I don’t even practice divorce law, and this post on Judge Larry Primeaux’s blog Tuesday gave me anxiety. The post discusses a recent Miss. Court of Appeals decision involving an attempt to modify a divorce decree after underlying assumptions underpinning a property division changed.

Judge Primeaux explains:

This case highlights the difficult position that litigants find themselves in when the assumptions upon which the equitable division change or prove to be untrue. If you’re negotiating how to divide your client’s retirement, it would be better to cast it as alimony, which is modifiable. If that doesn’t fly, try to negotiate a percentage rather than a fixed sum. If the case is being adjudicated, be sure to develop your client’s position that any such award should be alimony, and why, and that any award should be as a percentage.

Whatever strategy you employ to minimize risk to your client (and you), it’s important to keep in mind that these retirement provisions are ticking away in your client’s life, far beyond the time limit to appeal, and remember: property division is not modifiable. [Emphasis added].

It’s the “and you” that made me break out in sweats. I had no anxiety litigating for the first 10 or so years of practice. Confident as hell, but sometimes what I later referred to as “young and dumb.” Now, the mundane can make me feel anxious. What changed? Experience.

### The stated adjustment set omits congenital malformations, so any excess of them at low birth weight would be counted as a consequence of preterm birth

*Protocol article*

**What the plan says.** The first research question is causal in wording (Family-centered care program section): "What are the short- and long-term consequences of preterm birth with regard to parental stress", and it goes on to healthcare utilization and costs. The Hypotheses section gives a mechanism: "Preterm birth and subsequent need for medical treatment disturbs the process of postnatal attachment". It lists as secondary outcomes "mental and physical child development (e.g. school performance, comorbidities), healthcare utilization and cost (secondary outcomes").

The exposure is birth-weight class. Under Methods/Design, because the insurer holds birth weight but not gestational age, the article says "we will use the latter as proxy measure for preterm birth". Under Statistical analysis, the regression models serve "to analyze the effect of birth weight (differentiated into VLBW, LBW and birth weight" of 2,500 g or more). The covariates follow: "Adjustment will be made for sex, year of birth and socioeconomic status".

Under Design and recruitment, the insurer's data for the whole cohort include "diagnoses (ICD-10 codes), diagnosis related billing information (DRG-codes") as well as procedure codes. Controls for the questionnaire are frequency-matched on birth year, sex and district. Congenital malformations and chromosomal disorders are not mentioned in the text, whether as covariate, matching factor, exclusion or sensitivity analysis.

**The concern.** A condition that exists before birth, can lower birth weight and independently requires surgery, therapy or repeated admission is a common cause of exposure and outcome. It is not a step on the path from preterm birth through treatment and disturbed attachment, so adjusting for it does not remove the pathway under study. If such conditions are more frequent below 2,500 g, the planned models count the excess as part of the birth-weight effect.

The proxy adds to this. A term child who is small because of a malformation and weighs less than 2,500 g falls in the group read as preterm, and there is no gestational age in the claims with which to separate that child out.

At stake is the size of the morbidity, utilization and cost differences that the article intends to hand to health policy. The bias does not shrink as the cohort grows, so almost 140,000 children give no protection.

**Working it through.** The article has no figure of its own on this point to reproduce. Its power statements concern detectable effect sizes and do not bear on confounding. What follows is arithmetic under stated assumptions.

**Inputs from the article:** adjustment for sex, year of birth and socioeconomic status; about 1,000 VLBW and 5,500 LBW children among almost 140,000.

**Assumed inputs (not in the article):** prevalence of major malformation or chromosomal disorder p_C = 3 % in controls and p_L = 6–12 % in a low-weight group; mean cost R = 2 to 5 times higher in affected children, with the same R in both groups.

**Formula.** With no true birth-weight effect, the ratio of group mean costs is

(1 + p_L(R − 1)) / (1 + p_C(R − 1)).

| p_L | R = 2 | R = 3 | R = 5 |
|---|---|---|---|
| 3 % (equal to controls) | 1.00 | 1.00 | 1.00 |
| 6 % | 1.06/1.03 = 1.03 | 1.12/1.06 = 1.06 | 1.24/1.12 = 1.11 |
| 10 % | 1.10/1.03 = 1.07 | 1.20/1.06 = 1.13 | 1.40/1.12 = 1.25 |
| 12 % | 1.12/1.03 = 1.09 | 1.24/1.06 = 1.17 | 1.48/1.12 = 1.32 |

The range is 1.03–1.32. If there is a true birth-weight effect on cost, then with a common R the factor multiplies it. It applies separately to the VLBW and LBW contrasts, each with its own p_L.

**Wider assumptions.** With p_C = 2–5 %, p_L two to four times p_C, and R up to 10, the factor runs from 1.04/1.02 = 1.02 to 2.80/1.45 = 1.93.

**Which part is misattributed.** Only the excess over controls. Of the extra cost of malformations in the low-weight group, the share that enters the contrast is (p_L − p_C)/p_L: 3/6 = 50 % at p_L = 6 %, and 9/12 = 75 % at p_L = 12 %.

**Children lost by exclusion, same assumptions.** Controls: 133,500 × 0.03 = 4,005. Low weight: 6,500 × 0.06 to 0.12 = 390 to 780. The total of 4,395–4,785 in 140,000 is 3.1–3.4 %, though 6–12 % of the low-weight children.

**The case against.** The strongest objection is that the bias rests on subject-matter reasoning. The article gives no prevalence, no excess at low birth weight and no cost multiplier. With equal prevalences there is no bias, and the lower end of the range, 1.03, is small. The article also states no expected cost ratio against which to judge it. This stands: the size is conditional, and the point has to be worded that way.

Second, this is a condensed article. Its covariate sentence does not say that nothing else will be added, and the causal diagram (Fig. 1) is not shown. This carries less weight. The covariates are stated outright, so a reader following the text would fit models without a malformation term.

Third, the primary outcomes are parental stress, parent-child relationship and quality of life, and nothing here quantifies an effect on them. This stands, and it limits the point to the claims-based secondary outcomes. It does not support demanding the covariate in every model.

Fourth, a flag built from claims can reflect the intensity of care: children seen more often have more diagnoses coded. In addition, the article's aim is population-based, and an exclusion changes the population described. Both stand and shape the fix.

Experience with seeing the unexpected happen. Experience losing. Experience with seeing a witness flip, a judge make a head-scratching ruling or a focus group jumping to conclusions based on improper reasons.

A lot can go wrong in litigation. And for attorneys, there’s not anything wrong with that–at least in general theory. It’s one of the biggest reasons clients need attorneys and attorneys can charge a lot for their work.

But that’s also one of the reasons being an attorney is a tough profession physically, mentally and emotionally. If you practice long enough, the unexpected will happen in a way that doesn’t go your way. And it’s going to suck.